Good point. Mogul absorption is a huge block for many advancing skiers. What do you think made a difference for you in starting to do it?
     
    Tim Hodgson likes this.
  15. karlo

    karlo Getting off the lift Skier

    Joined:
    May 11, 2017
    Posts:
    888
    Location:
    NJ
    No, I get the point.

    Tch says what I was trying to say best. It's not that an instructor should assess a student as a feeler or kinesthetic learner, then just teach to that.

    I'm not sure what that is. I'm kinda guessing it's someone's mental framework for all things skiing; where and how pieces fit. If so, then I think we're still back to an instructor knowing and connecting with a student to best help build that model.

    Yeah, for decades, I thought of turning on a mogul, or banging a mogul, or whatever that was mogul-centric. But, now I think of how I leave a mogul, how I'm going to engage the edge on the backside, how I'm going to extend (more fully, less so, or reach for the sky). What happens at the next mogul, the absorption, is just natural, like what one's legs do when jumping onto the floor. I mean, that's a (mental model?) change that worked for me. There's no new information here, no knowledge building. Just looking at the same thing another way. But, that's still learning, right?
     
    James likes this.
  16. razie

    razie Sir Shiftsalot Skier

    Joined:
    Jan 18, 2016
    Posts:
    514
    Location:
    Ontario
    :thumb:
     
  17. CalG

    CalG Getting off the lift Skier

    Joined:
    Feb 5, 2017
    Posts:
    656
    Location:
    Vt
    Skiing is not conceptual. It is not regurgitation of facts, it is not "creative or persuasive writing. In other words, skiing is NOT words.

    Words are used as suggestion and encouragement to inspire someone to experience the sensations frequently associated with enjoyable skiing experience.

    Really, Try to "teach" someone to enjoy skiing in the rain using words. Regardless of learning style, you will fail. But that is an experience, a sensation, a feeling, that can return significant enjoyment.

    Put in the miles, and you will "get better". And the better you get, the better IT gets!.

    Athleticism is to be considered as well. Call it a personality type. ;-)
     
  18. Steve

    Steve SkiMangoJazz Skier

    Joined:
    Nov 13, 2015
    Posts:
    90
    The "most important movement in skiing" video that I linked to and discussed in epic's Intermediate Zone was a huge breakthrough for me. In it he had a TBL series of rollers to absorb. I got lucky and found a series of big rollers and lapped them about 15 times one morning. Changed everything.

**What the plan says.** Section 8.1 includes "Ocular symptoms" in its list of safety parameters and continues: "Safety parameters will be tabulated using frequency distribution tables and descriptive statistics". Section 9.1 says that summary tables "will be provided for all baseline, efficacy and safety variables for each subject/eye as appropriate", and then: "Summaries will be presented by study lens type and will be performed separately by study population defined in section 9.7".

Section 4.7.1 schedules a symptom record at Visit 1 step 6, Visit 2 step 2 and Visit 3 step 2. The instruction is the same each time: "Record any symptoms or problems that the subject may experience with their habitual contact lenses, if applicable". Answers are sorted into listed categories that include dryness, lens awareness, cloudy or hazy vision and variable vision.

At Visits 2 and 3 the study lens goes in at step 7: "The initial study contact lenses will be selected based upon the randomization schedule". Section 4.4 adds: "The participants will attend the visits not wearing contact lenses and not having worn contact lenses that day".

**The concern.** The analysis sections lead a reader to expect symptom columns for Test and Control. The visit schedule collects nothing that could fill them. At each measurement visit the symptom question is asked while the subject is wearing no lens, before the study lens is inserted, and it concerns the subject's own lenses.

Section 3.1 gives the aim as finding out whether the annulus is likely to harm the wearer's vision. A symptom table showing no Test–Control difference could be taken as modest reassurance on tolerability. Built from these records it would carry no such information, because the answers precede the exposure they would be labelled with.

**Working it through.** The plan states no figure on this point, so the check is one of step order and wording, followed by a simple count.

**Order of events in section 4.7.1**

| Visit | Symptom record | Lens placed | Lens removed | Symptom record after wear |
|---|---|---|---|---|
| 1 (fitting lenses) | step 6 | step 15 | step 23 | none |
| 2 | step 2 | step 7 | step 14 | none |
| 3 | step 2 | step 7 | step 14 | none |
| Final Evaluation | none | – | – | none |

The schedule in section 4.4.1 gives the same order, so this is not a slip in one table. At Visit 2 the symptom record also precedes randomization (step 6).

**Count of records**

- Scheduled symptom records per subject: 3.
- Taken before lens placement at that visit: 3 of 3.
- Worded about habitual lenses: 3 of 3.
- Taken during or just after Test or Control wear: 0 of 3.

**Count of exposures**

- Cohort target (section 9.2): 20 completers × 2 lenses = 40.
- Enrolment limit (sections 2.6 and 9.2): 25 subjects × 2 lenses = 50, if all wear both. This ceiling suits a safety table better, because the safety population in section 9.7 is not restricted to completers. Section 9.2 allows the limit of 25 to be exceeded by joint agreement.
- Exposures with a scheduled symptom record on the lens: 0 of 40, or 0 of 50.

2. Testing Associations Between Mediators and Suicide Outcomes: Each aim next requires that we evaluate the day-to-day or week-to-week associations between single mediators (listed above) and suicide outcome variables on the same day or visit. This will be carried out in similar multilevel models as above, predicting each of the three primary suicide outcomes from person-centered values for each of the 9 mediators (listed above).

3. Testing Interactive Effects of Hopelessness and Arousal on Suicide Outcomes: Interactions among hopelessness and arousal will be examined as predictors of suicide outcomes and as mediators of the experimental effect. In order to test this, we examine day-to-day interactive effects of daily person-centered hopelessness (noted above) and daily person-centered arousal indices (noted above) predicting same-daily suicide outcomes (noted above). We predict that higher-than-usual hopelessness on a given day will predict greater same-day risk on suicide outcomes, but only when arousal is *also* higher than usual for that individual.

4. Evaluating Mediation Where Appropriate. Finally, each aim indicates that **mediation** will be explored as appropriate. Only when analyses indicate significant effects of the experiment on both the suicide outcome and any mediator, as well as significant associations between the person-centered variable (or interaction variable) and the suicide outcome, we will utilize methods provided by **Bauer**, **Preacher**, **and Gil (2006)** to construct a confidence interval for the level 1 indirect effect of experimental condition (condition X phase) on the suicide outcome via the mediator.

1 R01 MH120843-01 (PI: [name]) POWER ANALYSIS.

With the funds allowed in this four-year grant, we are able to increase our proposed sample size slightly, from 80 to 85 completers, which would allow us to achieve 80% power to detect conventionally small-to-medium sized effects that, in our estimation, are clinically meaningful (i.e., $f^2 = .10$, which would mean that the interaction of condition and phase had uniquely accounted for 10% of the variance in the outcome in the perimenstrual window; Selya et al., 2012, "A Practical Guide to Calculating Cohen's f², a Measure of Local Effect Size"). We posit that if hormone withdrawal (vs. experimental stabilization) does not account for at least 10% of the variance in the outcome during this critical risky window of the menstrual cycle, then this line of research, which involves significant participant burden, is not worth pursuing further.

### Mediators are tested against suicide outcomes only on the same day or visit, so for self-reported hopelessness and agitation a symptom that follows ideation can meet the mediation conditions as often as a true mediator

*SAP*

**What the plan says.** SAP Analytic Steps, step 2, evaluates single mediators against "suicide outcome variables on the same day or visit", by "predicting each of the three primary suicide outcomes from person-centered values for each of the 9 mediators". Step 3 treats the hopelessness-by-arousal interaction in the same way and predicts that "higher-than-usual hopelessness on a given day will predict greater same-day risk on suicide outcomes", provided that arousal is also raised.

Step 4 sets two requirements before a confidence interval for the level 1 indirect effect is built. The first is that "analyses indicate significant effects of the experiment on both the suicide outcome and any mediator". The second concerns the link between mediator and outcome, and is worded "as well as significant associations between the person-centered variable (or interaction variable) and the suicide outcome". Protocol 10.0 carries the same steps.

However it was basic skill development that really helped the most.

    1) Finally being able to be in the center of my feet when I needed to, through efficient articulation of all my joints.

    2) Being able to turn my legs in my hip sockets, changing my understanding of counter and rotation completely. I think most of my rotary for years was from my feet and upper body, and once I developed good leg steering, things started really coming together. How does that effect absorption? By allowing me to feel, and stay in the center of my feet (see #1) while turning my skis. Being centered freed up the ability to flex and extend.
     
    Last edited: Apr 17, 2018
    James likes this.
  19. BGreen

    BGreen Getting off the lift Skier

    Joined:
    Dec 5, 2016
    Posts:
    406
    Location:
    Colorado
    I'll be honest, the concept of learning styles as put forth by PSIA has never once crossed my mind, but I know what works for each of my athletes and tailor what I'm doing, how I'm presenting it, and what I say to each of them. If they can't figure out what I'm asking them to do in half a run, it's time to try something different. I suppose it is because I have an end goal in mind, and I know the will each get there differently.
     
  20. Dave Marshak

    Dave Marshak All Time World Champion Skier

    Joined:
    Nov 17, 2015
    Posts:
    354
    "Learning styles" don't really exist except some part of a model of the process of learning. The PSIA learning styles were taken from David Kolb's learning model (which is itself controversial), but they are so simplified that they have lost their original meaning.

    In the Kolb model, learning requires experience (feeling), observation, thinking and experimentation (doing), in that order. That's completely different from the PSIA idea that people learn only in one preferred style. That's an unnecessarily limiting concept that only gets in the way of learning, and it's not surprising that actual teachers don't find them useful.

    @karlo commented that he had better success with "feelers" than with "thinkers." As @James said, that's more about body awareness than learning styles. People with good body awareness learn physical skills easily. Trying to teach skiing to someone without body awareness by asking them to think about more is a recipe for failure. No matter how much of a "thinker" you are, you need to learn some amount of awareness of the physical world in order to learn to ski.

    dm
     
    tch likes this.

Share This Page


We respect your privacy. your information is safe and will never be shared